The Algona Republican from Algona, Iowa on November 19, 1890 · Page 2
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The Algona Republican from Algona, Iowa · Page 2

Algona, Iowa
Issue Date:
Wednesday, November 19, 1890
Page 2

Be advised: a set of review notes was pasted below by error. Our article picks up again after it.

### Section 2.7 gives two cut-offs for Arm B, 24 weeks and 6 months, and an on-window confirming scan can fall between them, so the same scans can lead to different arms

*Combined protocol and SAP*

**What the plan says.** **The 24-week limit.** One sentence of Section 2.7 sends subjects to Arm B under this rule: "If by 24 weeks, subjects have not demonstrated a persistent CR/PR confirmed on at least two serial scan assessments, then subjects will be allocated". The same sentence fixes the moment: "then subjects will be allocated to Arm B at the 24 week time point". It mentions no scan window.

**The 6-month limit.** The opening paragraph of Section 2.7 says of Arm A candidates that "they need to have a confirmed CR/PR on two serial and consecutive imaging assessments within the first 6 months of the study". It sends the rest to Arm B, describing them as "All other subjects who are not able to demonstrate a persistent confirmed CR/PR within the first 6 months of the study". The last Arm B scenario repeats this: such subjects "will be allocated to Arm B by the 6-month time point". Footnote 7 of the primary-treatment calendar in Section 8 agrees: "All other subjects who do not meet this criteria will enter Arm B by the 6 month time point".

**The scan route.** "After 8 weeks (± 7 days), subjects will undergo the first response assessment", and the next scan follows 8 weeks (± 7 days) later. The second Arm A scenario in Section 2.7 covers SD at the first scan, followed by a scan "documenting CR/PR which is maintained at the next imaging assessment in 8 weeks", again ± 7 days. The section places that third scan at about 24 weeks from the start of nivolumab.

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TO , All oommutilciw Ions for this paper should be teconv patTted by rfiennlii-.- of ttio author; not noocWBrily far jnuJHettfoA,bnt us nn evlilonee of good fulth on tho WMNi of the wrttw. Wrtt.i only on one aMc of tuojm hqr. Be purticmtarly careful In giving names and dftt« lohftve too latter* nnd flKwea Mirtnnnddtetmtt.Prpl* ernamesftro often <llfllou\t>to.cter,tpher, becauseof ti.< Mrcltss manner in whiuii thuv arc wnttfltt. LONJDON has more butgh. Scotch than Ed in- ABOUT 17,000 houses y«ar to London. are added every AMERICAN railroads would reach half Way to the moon. IT takes 195,000,000 gallons of water a 4»y, to supply New York City. A PROMINENT electrical englneerstates that about sixty storage battery street railroad motors are now in operation in various cities of the United States and Europe. THE dynamo is replacing the battery to such an extent in telegraphy that its use will, it is thought, be universal in a lew years. It is both cheaper and more efficient. THERE will be no more general elections this year, but Thanksgiving Day, Christmas and New Year's are not far oft There is always some thing in life to look forward to. INGENIOUS engineers suggest that the artesian well may be developed by means of electrical appliances into a powerful and cheap source of almost unlimited power. A stTBSTiTUTE for emery in grinding has been found in crushed steel. Highly tampered steel is heated and plungee Into water. This renders it so brittle •that it can be pulverized, and in this shape it does the work of emery bettor than the genuine article. WAU STREEt QUIETER. were had close done. VETERAN seamen agree that the iceberg crop of the present summer exceeds that of any previous year during the latter half of the nineteenth century. Their theory is that the whole mountain ctains of Arctic ice must have been set adrift by the unprecedented mildness of the last winter. Ai/trsiiNU&i bronze of 10 per cent, it is claimed, has a breaking strength oi 810,000 pounds, as against 80,000 pounds for steel; hence when the time comes, which can not be far distant, for build- Ing bridges of aluminum or its alloy we shall have a structure about one-tnir 1 * the present weight and much stronger. THE stones that have been cast upor. the grave of Helen Hunt (in accordance with her wish that visitors should cast upon it two and take away one as a memento) have completely hidden from yiew the original mound, and formed one that somewhat resembles a huge coffin. The pile is now five feet from the ground and increases rapidly. A GEKMAXTOWN, PA., horticulturist this year raised figs of excellent quality in the open air. The only special treatment given in this instance is the burying of the trees when winter cornea. The earth is thrown out on one side, the branches are bent over and kept down /by stout pegs driven into the ground, .•and then the earth is thrown back to cover the branches to a depth of about six inches. A NOVEL sort of legal punishment is •reported from Moncton, N. B., where a lad of eleven was convicted of stealing -shoes from the store in which he was ^employed. There was no reformatory .and the boy was too young to be sen-; tenced to prison. Therefore, tho judge •summoned his mother and ordered her to give him a severe spanking in the presence of the court, after which he •was released, a sadder but wiser urchin. IT is a strange coincidence that exactly one hundred years ago young girls in London were in constant terror of meet- .Ina the "Jack the Ripper" of that day. He attacked ana wuundod oovorn.] ladiea In different parts of the town, cutting their garments and gashing them in tho body with a sharp-pointed instrument, although he never went so far as murder. In April, 1700, a large reward was offered for the apprehension oi "tha Monster," as he was popularly called. ONE of those clever French women, who in their peculiar way have always exercised a great influence in French politics, died tho other day. The dowager Marquise Castellaine was her name, and her last hours were passed at Roch- ecotte in Touraine, where, during the closing years of the second empire, she did so much to undermine the power of Napoleon III. In this secret work she was allied with Thiers occasionally, and more constantly with Montalom- bert, Dupanloup and the Count of Fal- loux. The Actlort bf the Ctaarlhg*Bouse* Cattle* nn E.islct tfeetlng-StocftB In Better Shape-Til* North ttlver ftaJlk Suspend!, Naw Yolift, Noy. 1|.— The action dl the associated banks'in authorizing the issue • of Certificates to an unlimited amount quieted the stock market Wednesday. Members of the clearing house had only to present satisfactory collateral to receive certificates and consequently settle their balances. Throe State banks 'wore unable to set- tie their balances at the clearing house on Tuesday morning and the issue of certificates was authorized. Tho smaller banks which had announced their inability to pay their balances had no connections with Wall street, and the suspension of tho North River Bank at the close of business was a complete surprise. Last week the clearing house circular showed tho North River Bank as having a capital of $240,000, a surplus of $128,500; loans, 82,000,013; deposits, $1,975,000, and cash on hand, $270,000. The cause of the present difficulty is simply tight money. On account of the mention of tho North River Bank as one of the defaulters at the clearing house Tuesday depositors started a quiet but steady run on It Wednesday morning. The bank stood out until 2:30, when its ready money was exhausted and it had to close its doors. Iti did an average business of $3,000,000. An advance of $65,000 in clearing house certificates was insufficient to meet the bank's requirements, and the remaining securities that might be offered for additional aid found unacceptable. The bank nothing to do except to its doors, and this was The loan committee of the clearing house went to the bank for the purpose of examining its assets, but only to find that a representative of the State banking department was in charge. The stock market followed tho developments of the day. The opening was at substantial advances and after many variations the closing was confident. One or two small failures were withoui effect because they were considered merely relics of a past condition. Transactions "under the rule" were numerous, but only for small lots, and high rates for money could no stop the natural reaction. The fina! gains were from 3 to 3 per cent, on an average, and North American, in which the dealings were about 150,000 shares closed a fraction higher, although no above its first price. The reports tha Jay Gould had secured .practical control of tho Union Pacific helped that stock and incidentally affected the stock concerned by it. Northwestern early declined on the supposition that a change in control would put an end to the traffic alliance between the Union Pacific and Northwestern, but when it was discovered that, if the report was true, the arrangement had been made only by the help of bankers interested in establishing harmony among Western railroads, all the granger stocks rose simultaneously. Theyclosed about their highest prices and in urgent demand. The failure of Joseph C. Walcott, banker and broker, 32 pine street, was announced on the Stock Exchange. The failure of B. K. True, stock broker at 38 Broad street, was also announced. Liabilities and assets unknown. George W. Quintard, the assignee of Charles M. Whitney & Co., who failed on Tuesday, said that the firm owed about $3,000,000, which was covered by collateral at 20 .per cent, margin at the time of making the loans. The firm had on hand, he said, about $100,000 in securities, and twice that sum was due which it was thought would be paid within the next few days and would go toward making up to creditors any deficiencies of securities. The creditors had thus far borne themselves most amicably, and some of the larger ones had offered several days ago to straighten out thedifflcultles, if possible. The firm owed nothing outside of the $3,000,000 due on loans, the securities on which were deemed sufficient when the loans were made. Mr. Quintard said that 'the question of whether Whitney & Co. would be able to go on with their business depended upon tho state of the market the next few days and the value of the securities pledged. The assignee of Decker. HowoU &. Co., William Nelson Cromwell, made this statement: "The liabilities are between $10,000,000 and 815,000,000, most of which is due to banks and bankers on loans. The assets are largely in excess of the liabilities, and nearly every loan is well secured by collateral. The firm delivered me a part of its assets, about $1,0,0,00!) of securities in a box. This goes to show that the failure was not due to lack of securities, but to the extreme money stringency which prevented the firm from completing its daily amount of borrowing. If the creditors use good judgment and do not act hasti'.y they will not only be paid in full but will have a good surplus for the estate." FIGURED UP, Tha Population »t NfifHW the Northwest—A titfi of noli, Indiana, ^toWpa« tiitra'lil $.000 or HVJ^fc' ' Mid tottfi rivalries 'fifty noj be set at t. "The Census 'Office i;,is nearly through with 1 the tfffioial ioia&t of all towns having a population of 8,000 or more. Superintendent Porter will issue aulletlns, beginning 1 next week, of statistics of cities, giving the population in 1880 and 1890, and other Interesting matter. The statistics for Illinois, Michigan, Indiana, Wisconsin and towa are given below. They are official and final, and may therefore be relied on in settling points of dispute: ILLINOIS. TOWNS. 1880. 18!)0. Aurora.... 11.8T3 19,631 Belleville..10,BS3 Bloomm'n.17,180 Cairo 9,011 14,000 Canton.... 3,702 5,589 Champ'gn. 5.103 6,83? Chloaeo.&03,lS» 1,09SU3:>. Danville... 7,733 ll.'iSS Decatur... 9,547 16,841 Dlxon 3,068 5,149 E.St.Louls 9,li!6 15,156 Klgtn 8,787 17,429 Preeport... 8,516 11,001) Galena.... 6,451 6,40fi Galesburg.l 1,437 Jacks'nv'lelO,937 TOWNS. MM. Jollet 11,659 15,360 Lincoln.... 6,630 30,000 Litohfleld. 4,338 Mattoon... 5,787 Molino 7,800 Monmouth 5,000 Ottawa.... 7,834 Purls 4,373 Peorla 89,259 Quincy 187,288 RocUford..13.ia9 Hock Isl'd. 11,659 3pringfleldl9,743 Sterling... Anderson, Brazil Col'mbus. Cr'wf vile. Etkhart... 4,126 8,441 4,813 r>,3:>t 6,953 15,812 Streotor... 13,357 INDIANA. 10,759 Marlon.. 6,087 5,108 ItflO. 87,407 0,125 5,7»8 6.829 11,995 6,837 11,500 5,049 40,753 31,478 83,589 13.596 84,852 5,1X13 6,705 6,081 11,000 Mch City. Munclo... N.Alb'ny. Pom. Ev'svillo.. 23.2W 50,07.1 Ft.W'yne. 36,880 35.349 Richm'd.. 13,743 Goshen. .. 4.123 0,027 Seymour. 4,860 Hunt'g'n.. 3,803 7,100 Shctbyv'e 8,745 lolia.. 75,050 107,445 S. Bend.. 13,880 T. Haute. 20,043 Ind'polis.. 75,056 107,445 11,874 a'SS4 Jeff'nv'e... 9,"57 Kokomo... 4,0-0 Lafyette. 14,800 10,407 La Porte.. 6,195 7,122 L'g'nsp't.. 11,198 13,793 Madison.. 8,945 1,198 7.B60 5,S19 16,483 6,280 Prino't'n. 2,566 *0,120 8,781 10,701 11,339 81.01X) 0,731 6,494 16,819 Valp'r'so. Vinc'nes,. Wabash.. 4,401 7.680 8,800 4,233 Boone.... 3,330 Burling'n. 19.450 CM Rp'ds 10,104 Clinton.. . 9,052 C'l Bluffs. 18,003 Creston.. 5,081 Davenplt. S1.831 Dos Mot's 22,408 Dubuque. 22,854 Ft. Mad'n 4,679 Adrian... 7,849 9,839 Alpena... 0,153 11,228 AnnArb'r 8,001 9.F.OO BattleO'lc 7,i'G3 13.0UO Buy City. 20,692 87,820 Bis Eap'a 3,553 5,365 Cheboy'n. 2,809 6,844 Coldwat'r 4,081 5,403 Detroit...116,340 205,069 Escanaba 3.023 *8,000 Flint 8,409 9,845 Grand R's 33,010 64,147 Ishpemi'g 6,039 11,184, JacUson.. 10,105 20,779 Kalama'o 11,937 IOWA. 6,518 Iowa City. 7,183 S8,S38 Keokuk.. 12,117 17,997 Lyons.... 4,095 13,029 Marshul'n 6,240 21.400 Muscati'e 8,295 *9,120 Oskaloosa 4.598 25,161 Ottumwa. 9,001 50,000 Sioux City 7,365 SO. 14? Waterloo. 5,030 8,319 4,190 6.930 4,760 3,888 4,930 3,031 8,501 4,509 8,8f3 5,449 81,7S8 80.887 5,083 8,815 6,198 6,052 5,628 14,075 5,791 9,308 11,432 7,300 Hi, 996 '37.809 6,679 THI OLD ROMAN, Allen ft tlmrman Highly £tonor«d OB the OoOfUion of the Celebration of ttU •nth »lrthrt<vy-ttun,lred* T«hrt«r their CorttfrfttulaW<Mi*-A Banquet' »t \*fcl«n thcJVencr«»l6|9ti»te»iiJtin AniionnoW Hit Retirement from Politic*. . Coiitm&ust- O.,. Not, 14.*-Thu'r'sday was Thurmaft day in Ohio attd fiertto- cratio politicians from more than half the States of the Union journled to Columbus to pay their respects to that Nestor of Democracy, Allen G. Thurmati, on the occasion of his Ttth birthday. The eyes of the country were on Columbus and its central figure, the Old Roman, whoso rugged honesty has likened him to those patriots of old who placed the public welfare above considerations of self. To no retired statesman of recent times has come such a flood of universal good will and loving sentiment. The list of distinguished visitors and those who have procured seats at the banquet table is not composed exclusively of Democrats. There are many Republicans here from Ohio and elsewhere who come, noc as partisans but as citizens, to show their appreciation of the public service rendered by Judge Thurman. The most notable arrival was that of ex-President Grovor Cleveland, who came Thursday morning. The ex-President was accompanied by his former MICHIGAN. Lansing.. I.udingt'n Manistoe. Marquo'o. Menomi'o Monroe... Muskeg'n Negaunce Owosso... Pontlao.. Pt. Huron 12,630 7,409 12,799 9,096 10,808 5,246 22,688 6,061 6,r,44 6,243 13.519 ATO.EN G. TIIUBMAN. private secretary, Daniel Lament. Mr. Cleveland was accorded a splendid reception upon his arrival. A large crowd of people enthusiastically cheered him Saglnaw.7 S9;r>4T 40,318 '. as I IQ stopped from the train. He was W.BayC'y Ypsllantl. 17,857 WISCONSIN. 6,39' 4,984 12,910 6,128 til* •? StUttmafal CftBidWatei itt Several^ Stat«i|ji«<Jf'.\<th6lf Plnttit- . -•> *L ' tN«#l*lto, 111, jJSTOv, 18. *-Further to* dfl' the.tiongrjialonal disttiot vote [ft lllifiols receives At tfae Secretary of ofnc6',f?ive " r th,e complete official fftfi tWb rndre' disttiiStB as follows! Seventh district—Lane, 16,700; Chap- Man, tf/861; Roeaslet, 4,845; Douthit,99?j Lane's plurality, 6,839. Twentieth district—Smith, 17,600; Morris, I 1 ?, 278; Lawrence, 045; Davis, 085, Smith's plurality, 227. Official returns from the Eleventh Congressional district Show that Cable (Dem.) received 19,834 votes and Gest (Rep.) 17,401, Cable's majority helm? 1,873. ST. PAUL, Minn., Nov. 13.— The Minnesota members of the Fifty-Second Congress, with their pluralities, are as follows.: 1. W. H. Harries, 0 S,0fl3 2. JohnLtnd, R 709 3. O. M. Hall, D 3,824 4. J. N. Castle, D 4,714 5. Klttel Kalveraon, Alliance 1,611 DUBUQITK. la., Nov.a 18.—Complete official returns from the Third Congressional district give Henderson (Rep.) a majority of 190 over Couch (Dom.). DBS Morarcs, la., Nov. 18.—Complete official returns eleot the entire Republican State ticket, including 1 Luke for Railroad Commissioner. The vote was as follows: Secretary of State—MoFarland, 193,061; Chamberlln, 188,881; McFarlund's plurality, 2,800. Auditor—Lyon's plurality, 2,890. Treasurer—Beeson's plurality, 1,653. Attorney-General—Stone's plurality, 8,779. Justice of tho Supramo Court—Rothrook's plurality, 3,290. Clerk of the Supremo Court—Pray's plurality, 3,047. Reporter of the Supreme Court—Ray jnond's plurality, 3,448. Railway Commissioner —Luke's plurality, about 350. INDIANAPOLIS, Ind., Nov. 13.—Returns from all the counties have been received and tabulated" and the totals are asfollows: Matthews (Dem.), for Secretary of State, 233,881; Truslor (Rep.), 214,302; Blount (Pro.), 11,934; Prindle (People's), 17,351; Matthews' plurality, 19,579. INDIANAPOLIS, Ind., Nov. 13.—The official canvass of the vote for Congressmen in Indiana was finished by the Secretary of State Tuesday night. It shows the following pluralities by districts: 1. Parrott, D 8551 8. Bretz, D 2,701 ! 3. Brown,D 3,940 Appleton 8,005 11,825 Ashland.. 851 *16,000 Beloit.. . 4,7i»0 6,276 Chip. F'lS 3,9*2 8,520 Eau Cl're 10,119 17,438 Osttkosh F. du Lac 13.034 11,942 ~ ' Green B'y 7,464 8,870 Janesv'le 9,018 10,631 „ , _ Kenostni. 5,039 fl,52» Stev's J?'t LaCrosso 14,505 25,053 Wat'rto'n Madison.. 10.M24 13,392 Wa'kes'a M'nit'woc 6.367 7,5'25 Wausau.. Marinet'e 5,412 11,513 Superior.. *Estimated. M'n'min'e 4,177 5.485 Mllw 'keel 15,587 204,150 Neenah , Oconto.. Portage.. Racine... Sheb'ytc'n 4,202 4,171 15,748 4.346 16,031 7,314 4,449 7,883 4,613 4,277 5,ora 5,221 83,753 5,130 21,023 16,341 7,888 8,870 7,475 9,851 13,000 about MAJOE-GENEBAL SGHOFIELD has issued a general order amending the army regulations respecting uniforms. It appears that the facetious enlisted man takes pleasure in misinterpreting the Initial) indicative of certain staff department a.s that the "M. D.," which ia the distinguishing mark of the medical department, is translated into "mule driver," and "J. A.," of the judge advocate's department, into "jackass," and so on. To meet the objection of the officers to these terms the order omits the requirement that the initial letters shall figure in the uniform. DASHED OUT HIS BRAINS. The Desperate and Horrible method Adopted by an Imprisoned Member of the llube Burrows Gang to Kill Himself. JACKSON, Miss., Nov. 11.—Joe Jackson, the noted train robber, and one of the notorious Rube Burrows gang, committed suicide in the penitentiary here Monday by jumping from a flight of steps to a brick pavement fifty feet below. He was to have been arraigned with Rube Smith, another of the gang, for robbing the mails at the Buclcatunna train robbery a few months ago. The United States Marshal sent an officer to the cell after him, but he had no sooner opened the door than Jackson, with a drawn knife, ran up the steps. He was told he could not escape. "I know that," ho replied, "but I can kill myself, which I am going to do, and end this matter. I will never be arraigned in this court for my crimes." The officers reasoned with him for an hour and a half without shaking him horrible purpose. They then the steps, but Jackson held bay with the knife, telling would kill the first man who laid hands on him. The penitentiary officials, seeing that he was determined, got a bed to catch him on when he made the fatal leap. "O, that will do no good," he coolly remarked. "I will jump over it" Then, without any emotion, he said to those below: "Look out! Here I come." And, making a dive with his head downward, he struck the pavement, fifty feet below, landing on the back of his head and shoulders. His skull was crushed, and after lingering unconsciously an hour he died. from went them them his up at he FROM THE HARVEST. "THE majority of people wind their watches before going to bed," says a practical watch-waker. "It is the worst .possible time. The right time is in the morning. A watch always goes faster when •the spring is tightly coiled, and when laid down over night is sure to gain a little. In the daytime the shaking ot the body oscillates the spring and retards the movement. If, however, the watch has been wvund in the morning, the effort of the tailed spring to send the hands taster t« equalized by the BhaUing of the moving body, and thus the watch goes neither too fast nor toe •low." Has Quit liusineas. NKW YORK, Nov. 13.—The Guardian Fire Insurance Company of this city has gone into voluntary liquidation because its business had for some time ceased to be profitable, and in fact was conducted at a loss. The cash capital was $200,000. One of the directors said that the cash capital of the company had been impaired to the extent of 10 or 12 per cent. ; that the company had probably $S,000,000 or $9,000,000 risks outstanding, &ad that when they had been reinsured and the business of the company wound up —which would take about a year—the stockholders would probably get seventy-five cents on the dollar. William Is for Peace. BKKI.IN, Nov. 18.—Emperor William opened the Prussian Diet by a brief speech, giving the condition of the state and proposing new legislation. Among other measures are these: An income tax bill; for the organization of provincial councils; for free elementary schools and for a reorganization of the system of. trade inspection. Emperor William read his speech in the White flail. He was cheered on entering the hall, and tha reading of the speech was frequently interrupted by applause, the Emperor's pacific declarations regarding Prussia's foreign relations being especially approved. Small Average Yield of Potatoes—Good Crops of Hay and Sorghum. WASHINGTON, Nov. 11.—The November returns to the Department of Agriculture of rates of yield per acre make the average for corn 19.9 bushels; potatoes, 57.5 bushels; buckwheat 14.5 bushels; hay, 1.20 tons; tobacco, 7^.8 pounds. The corn crop makes the smallest yield reported, excepting only that of 1881, which was 18.0 bushels. That of 1887 was 30.1 bushels. It is 83 per cent, of the average of the last ten years, a period which included four unusually poor years, and only 78 per cent, of last year's crop. Ohio averages ao.7; Michigan, 35.7; Indiana, 34.3; Illinois, 35; Iowa, 20. 'The yields of the hay crop are large as a rule throughout the country. The cane- sugar crop will be a large one and sugf beets have done well west of the Missouri, indicating a probable rapid development of the sugar industry. IT STILL FLOURISHES. Authorities in Utub M ikiu- Mauy Arrest* fur Violation of tile Anti-J'olygiiiny I, nv. SALT LAKE CITV, U. T., Nov. 11.— Notwithstanding President Woodruff'9 proclamation polygamy still nourishes in Uiah. Forty-two arrpsts have been made for this crime within the last Sixty days, and all reports sent out b> the church to the contrary are false. The church has as yet made no declaration on the subject of the manifesto, and is not likely to do so. The silence i thought to be due largely to the influ ence of George Q. Caanou, who bimsoli i baa four wive? driven to the Governor's reaidence, where breakfast was served. The public reception to ex-President Cleveland, announced to take place in the-Governor's office from 11 a. m. to 1 p. m., was taken advantage of by thousands of people. At the conclusion of the reception at the capital the ex-President drove to tho residence of Judge Thurman and congratulated him on the anniversary of his 77th birthday. At the banquet hall the decorations, perfected under the artistic hands of qualified workmen, were a marvel of imposing beauty. It was just 8:15 when ex-President Cleveland and Judge Thurman entered the room. They were arm in arm, the President supporting his venerable companion, who, further assisted by a cane, walked slowly up the hall. A mighty cheer went up from a thousand throats as the audience caught sight of the two distinguished guests of the evening. Simultaneously every man arose from his seat and waved the traditional red bandanna handkerchief in honor of the Old Roman. With dignity, yet smilingly, Mr. Thurman bowed to his 1,000 frantic admirers, and Grover Cleveland did likewise, as cheers for the ex-President rent the air. At the conclusion of the banquet Mr. John J. Lenta, chairman of the Thurman Club, rapped the vast assemblage to order and delivered the address of welcome. Ho was followed by Joseph H. Outhwaite, the toastmaster of the evening. Simultaneously' 1,000 people rose to their feet as the toastmaster concluded his remarks with the words: "To the health, long life and continued happiness of our guest. [Applause.] The ap plause which had greeted the toast was renewed as the "Old Roman" rose to respond. It swelled from applause to cheers, from a mild acclaim to a deafening roar, and 1,000 bandana handkerchiefs were waved frantically in the air. It was five minutes before the cheering which greeted the toast subsided sufficiently to enable Judge Thurman to respond. The inspiration of the occasion caused his massive frame to regain ali its old-time vigor. Mr. Thurman spoke feelingly, expressing gratitude for the demonstration made in his honor. In conclusion, referring to the fact that his name hac been mentioned as a candidate for the Vice-Presidency in 1892, he said: ' Let me say to you, in all sincerity and will out ilio least mentul reservation, that I am no nor shall I ever again be a candidate for office I have been sufficiently honored by my party and neither ask nor desire any further hono than continued friendship and good will. Ex-President Cleveland was heartily cheered on responding to the toast "Citr izenship in America." Don M. Dickinson responded to "The Democracy of the Future;" William T. Wilson to "The House of Representatives;" Judge R. A. Harrison (;o "The Early Ohio Bar;" Thomas Ewing to "The Democratic Party in Relation to Future Public Economy;" ex-Senator McDonald to "The Sen'ute;" W. C. P. Breekinridge to Democracy in America," and Congressman Springer to "The Press." At 2:10 a. m. the banquet closed amid the greatest of good cheer, the band playing the "Star Spangled Banner." 4. Holman.D 1,740 Bynum, D 5,313 JEFFEKSON CITY, Mo., Nov. 13.—Com- slete returns from the Congressional istricts have not yet been received by he Secretary of State. Full returns not bo in for several days. Estimates of majorities of candidates based n newspaper reports and from other ources considered reliable give the ma- oritlos of the fourteen Congressmen elected as follows: 8. O'Neill 1,800 0. Cobb....- 2,000 Cooper, D a,09B Johnson, B 6,349 8, Brookshire, D. .3,068 9. Waugh, K 1.518 10. Patton, D i;i68 11. Martin. D 1,873 12. McClollan, D...4,060 13. Shively, D 8,704 Hatch 6,000 Mansur 7.100 DocUery 7,300 Wilson 8,700 Tarsney 6,000 Heard 7,400 Norton 4,000 10. Byrnes 8,000 11. Bland 5,000 Dearmond 3,000 Fyan 2,500 14. Arnold 0,000 The Democrats elect the entire delegation. PHILADELPHIA, Nov. 13.—The raem- aers of Congress elected from Pennsylvania, their politics and majorities are as follows: 1. Blngham. R. . 7,669 15. Wright, R 1,800 8. O'Neill, R... . 6,53916. Hopkins, R.... 52 3. McAleer, D.. 2,975 17. Wolverton, D. 5,600 4. Reyburn, R . 10,28r> 18. Atkinson, R... 400 6. Harmer, R.. 11,40319. Beltzhoover.D 3,150 6. Robinson, R. 3,600 SO. Scull, R 626 7. Hallowell, D 16721. Huff, R 1,500 8. Mutcher.D.. 6,81328. Dalzell, R 7,100 9. Brunor, D... 10,700 23. Stone, R 6,800 10. Brosiu&, R... 9,95224. Stewart, R..,. 34 11. Amerman, D 80S25. Gillespie, D... 2,643 IS. ShonU, R.... 1,428 26. Grtswold, R... 8,0 X) 13. Reilly. D 1,500 27. Stone, R 8,500 14. Rife, R 3,48728. Kribbs, D 4,800 LITTLE HOOK, Ark., Nov. 13.—Official returns from the Second Congressional, district give Breckenridge (Dem.) 875 majority for the short term and 811 for the long term. CONCORD, N. H., Nov. 13.—A special canvas of the New Hampshire State returns shows that Hiram A. Tuttle (Rep.) receives 42,472; Charles H. Amsden (Dem.), 43,372; Prohibition, 1,805, giving Tutytle a plurality of 100. Nose- turns from Wentworth were received, but this will not change the result ten votes either way. A majority is required to elect, so the Legislature will have to be the final arbiter in the matter. The Senate will stand fourteen Republicans and ten Democrats. f ROUBLE AT ANN ARBOR. .and ft €omp»« lihrtlyHnj-t, A tiflii Ujfttttegft Blttden ny of Slate Amttl^W flpd One CIMfofr Mil ^jst'Ataiolt,"Mi6h.v Not. tfotlblfe ia likel^ t0'gtoi$ out ot a collis ion IVednesday betwaen the militia company and .the University students. Irving Beimiebft, sdtt ot Super* intendent Denttlsoti of Toledo, one ot the wounded students, has died of his injuries, while two others afo BO badly hurt that their re* covery has been given up. The trouble began when Company A of the State milttla marched to the house of a newly married member and fired a volley. Tho shooting brought out at least a thousand students, who guyed the soldiers. Thisf annoyed the commander, Lieutenant Granger, and he ordered a charge. This in turn angered tho students and they pitched into the soldiers. Vicious and fierce fighting followed and many on both sides were hurt in the melee. When it was learned on the streets that a death had been the result of the "run" of Wednesday evening the citizens and students alike expressed their disapproval , of the proceedings. Knots of students gathered downtown, and the streets were lined with earnest crowds discussing the all-absorbing topic. That a crowd of armed men should march through the streets, beating drums and shooting volleys of blank cartidrges so soon after tho exciting events of Tuesday night was universally censured. Mayor Manly said tho young man who commanded the squad of militia came to him and asked to be allowed to have the squad fire an honorary salute for their comrade who had just been married. The mayor denied the request, knowing that if granted it would result in exciting tho students again. At 11 o'clock a. m. Coroner Clark impaneled a jury for the purpose of investigating the matter thoroughly. Tho Inquest continued through the afternoon and the court-room was crowded with 1,000 or more students. The inquest is being conducted in a thorough manner. All the witnesses swore they did not at any time see any Btones thrown or other weapons used by the students. About all of the evidence was to the same effect—even that of one of the members of Company A—although the latter said some of the members claimed they were hit. There are two sides to the case, the militiamen claiming they were struck by clubs and stones before they retaliated, while the students claim the militia charged first. It is certain that stones were thrown at some time during the fracas, as Granger, who was in com-j mand of the squad, now lies at hishom with his skull fractured and about eve chances for his recovery. The prosecution of the case will vigorous. Already three arrests ha been made. S. F. Granger, who coin manded the militia, was arrested in his bed, and was in such condition that he could not be moved. The other two prisoners are Ellsworth Thomas and Fred Root. Warrants have been issued for all those who were in the military ranks Wednesday night THROUGH A TRESTLE. THE WEATHER The PROPHETS. Corps SHORT OF FUEL. South Uikkotang Llki-ly to Suffer Through a Lack of Wood unil Coal. HUUON, S. D., Nov. 14. -Local fuel dealers have been unable tu fill orders for wood and hard coal sent froin smaller towns because the railroad companies have been giving more attention to the shipment of grain East than to the bringing of fuel West. There ia but a limited supply of fuel at any of the* towns ou the west oy north lines for filty to 100 miles. The bin* here do not coataiu enough to last three days and in the event of cold weather much eufr would result, Work of the Army Signal Praised by General Greely. WASHINGTON, Nov. 13.—Chief Signal Officer Greely, in bis annual report, says there has been a decided improvement in the condition and efficiency of the army as regards signal practice. About 2,000 miles of heliograph lines were operated, and messages were successfully sent and answered over ranges, respectively, of eighty- five, eighty-eight and' ninety-five miles, and communication was had at 135 miles. At the end of the year 1,337 miles of military telegraph lines and 631 miles of seacoast lines were in operation. There were only fourteen occasions during the year on which severe cold waves were not predicted, 98 per cent, of all the important cold waves being noted in advance. In speaking of tornadoes General Greely says that in no State may a destructive tornado be expected oftener than once in two years, and in conclusion says tornadoes are not so destructive of life as thunder-storms. Queen Emma Appointed Ite^ent. THE HAGUE, Nov. 13.—Queen Emma has been appointed regent to govern the Kingdom during tbe illness of William. Five Killed and Many Injured In a Bad Smashnp on the Noctliern Pacific. PORTLAND, Ore., Nov. 14. — The southbound Overland Pacific train went through the trestle over Lake Labish, near Salem, at about 8 o'clock Wednesday night. Tho trestle gave way when the engine ran on to it, and the train, trestle and all went down together, the engine being overturned and half buried in the mud. Following the engine came the tender, mail, baggage and express cars, smoking car and tourist sleeper, all of which were smashed. Four men were killed outright, one has died of his wounds; and aardly a passenger on the train escaped Injury. Among the wounded was Captain Jack Crawford the well-known poet scout. -The deaths from tho accident will probably reach as high as ten, and many have sustained what are feared to be serious internal injuries. The bridge is about 600 feet long and from sixteen to twenty feet high. It is supposed the engineer felt the trestle give way as soon as liis engine struck it. He gave one short whistle and set the brakes. The train moved ahead about fifty yards as it went down. MANY REPORTED KILLED. Rumors of an Awful Accident on tho Union 1'uolUo in Which Thirty-Five Lives Are Lost. OMAHA, Neb., Nov. 14. — -A report reached here early this morning that a passenger train on the Union Paciflo bad been wrecked near Cheyenne, Wyo. and that thirty-five lives were lost The train was the througn express No. 8, which is due here at 11;45 to-day. The disaster occurred last night and owing tc the remoteness of the place no particulars can be learned. It is said, however, that the train was thrown from the track down an embankment, and that hardly a person on board escaped injury. The Union Pacific in the region of the accident runs through a sparsely-settled country and the stations are far apart. The accident occurred several miles from any town. Au Ohio »auk Pails. MT. VEBNON, O., Nov. 14.— The Knojc County Savings Uank has suspended, it is reported, on account of the failure ot Decker Howell & Co., of New York. Liabilities, $17,000; nominal assets, 520,000. Mr*. Smart's Nine IIu»b»uclg. Mrs. Smart, a woman living in Gray« son Couaty, Tex., has a character synonymous with her name. Kho is now living with her nintb husband. She is fifty-one years of age and remarkably well preserved. In her youth sbe was noted for her beauty. Four of her husbands were killed in the Confederate aroy. Another was sent *o prison for fifteen years. Two subsequent husbands died, and then a lumberman whom she wedded was cut to pieces in a saw-mill. What her present husband's fate will bo Is not yet doteriniaed. She has eleven »f her own Burglar* M <lie a Dig- Haul. NEW OBLEANS, Nov. 14 —The safe ia toe store of A. Ji. Meyer, corner pf Texas avenue and Jordan street, waj drilled and blown open Wednesday night and robbed of &4.000 in cash and ' 930,000 in bonds, notes, mortgages and valuable documents. The job was •work of experts. No clew. Will Weil Emperor William's SUter. ROME, Nov. 14.— In a letter mitted through Chancellor Von CaprivJ to King Humbert, Emperor William consents to the marriage of bis sister, the Princesa Margaret, to the Pi'iuo* of Naples, heir VQ the Italiaa .-e> ^ • '£'„«* •